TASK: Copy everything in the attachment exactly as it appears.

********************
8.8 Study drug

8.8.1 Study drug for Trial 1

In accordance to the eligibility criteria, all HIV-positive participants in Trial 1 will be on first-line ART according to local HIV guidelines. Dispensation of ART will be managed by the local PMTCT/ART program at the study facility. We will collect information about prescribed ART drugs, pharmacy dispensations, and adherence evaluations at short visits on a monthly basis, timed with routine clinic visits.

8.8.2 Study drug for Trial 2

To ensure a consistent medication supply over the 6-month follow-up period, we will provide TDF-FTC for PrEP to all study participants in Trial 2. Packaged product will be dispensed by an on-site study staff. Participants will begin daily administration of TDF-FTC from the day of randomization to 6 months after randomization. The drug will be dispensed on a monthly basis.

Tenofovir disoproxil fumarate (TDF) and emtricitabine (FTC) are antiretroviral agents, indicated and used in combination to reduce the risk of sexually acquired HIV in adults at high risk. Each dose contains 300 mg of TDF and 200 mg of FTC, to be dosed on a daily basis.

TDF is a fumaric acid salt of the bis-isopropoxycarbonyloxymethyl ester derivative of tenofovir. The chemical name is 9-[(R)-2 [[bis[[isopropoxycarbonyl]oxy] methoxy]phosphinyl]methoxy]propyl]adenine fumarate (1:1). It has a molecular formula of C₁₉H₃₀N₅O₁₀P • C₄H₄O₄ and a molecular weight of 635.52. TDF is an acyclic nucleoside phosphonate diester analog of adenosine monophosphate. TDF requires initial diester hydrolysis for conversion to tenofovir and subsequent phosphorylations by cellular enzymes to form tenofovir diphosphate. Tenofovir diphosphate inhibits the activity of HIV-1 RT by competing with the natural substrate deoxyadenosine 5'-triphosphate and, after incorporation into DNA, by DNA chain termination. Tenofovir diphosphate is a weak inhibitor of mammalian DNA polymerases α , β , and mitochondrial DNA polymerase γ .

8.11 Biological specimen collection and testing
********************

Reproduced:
8.8 Study drug

8.8.1 Study drug for Trial 1

In accordance to the eligibility criteria, all HIV-positive participants in Trial 1 will be on first-line ART according to local HIV guidelines. Dispensation of ART will be managed by the local PMTCT/ART program at the study facility. We will collect information about prescribed ART drugs, pharmacy dispensations, and adherence evaluations at short visits on a monthly basis, timed with routine clinic visits.

8.8.2 Study drug for Trial 2

To ensure a consistent medication supply over the 6-month follow-up period, we will provide TDF-FTC for PrEP to all study participants in Trial 2. Packaged product will be dispensed by an on-site study staff. Participants will begin daily administration of TDF-FTC from the day of randomization to 6 months after randomization. The drug will be dispensed on a monthly basis.

Tenofovir disoproxil fumarate (TDF) and emtricitabine (FTC) are antiretroviral agents, indicated and used in combination to reduce the risk of sexually acquired HIV in adults at high risk. Each dose contains 300 mg of TDF and 200 mg of FTC, to be dosed on a daily basis.

TDF is a fumaric acid salt of the bis-isopropoxycarbonyloxymethyl ester derivative of tenofovir. The chemical name is 9-[(R)-2 [[bis[[isopropoxycarbonyl]oxy] methoxy]phosphinyl]methoxy]propyl]adenine fumarate (1:1). It has a molecular formula of C₁₉H₃₀N₅O₁₀P • C₄H₄O₄ and a molecular weight of 635.52. TDF is an acyclic nucleoside phosphonate diester analog of adenosine monophosphate. TDF requires initial diester hydrolysis for conversion to tenofovir and subsequent phosphorylations by cellular enzymes to form tenofovir diphosphate. Tenofovir diphosphate inhibits the activity of HIV-1 RT by competing with the natural substrate deoxyadenosine 5'-triphosphate and, after incorporation into DNA, by DNA chain termination. Tenofovir diphosphate is a weak inhibitor of mammalian DNA polymerases α , β , and mitochondrial DNA polymerase γ .

8.11 Biological specimen collection and testing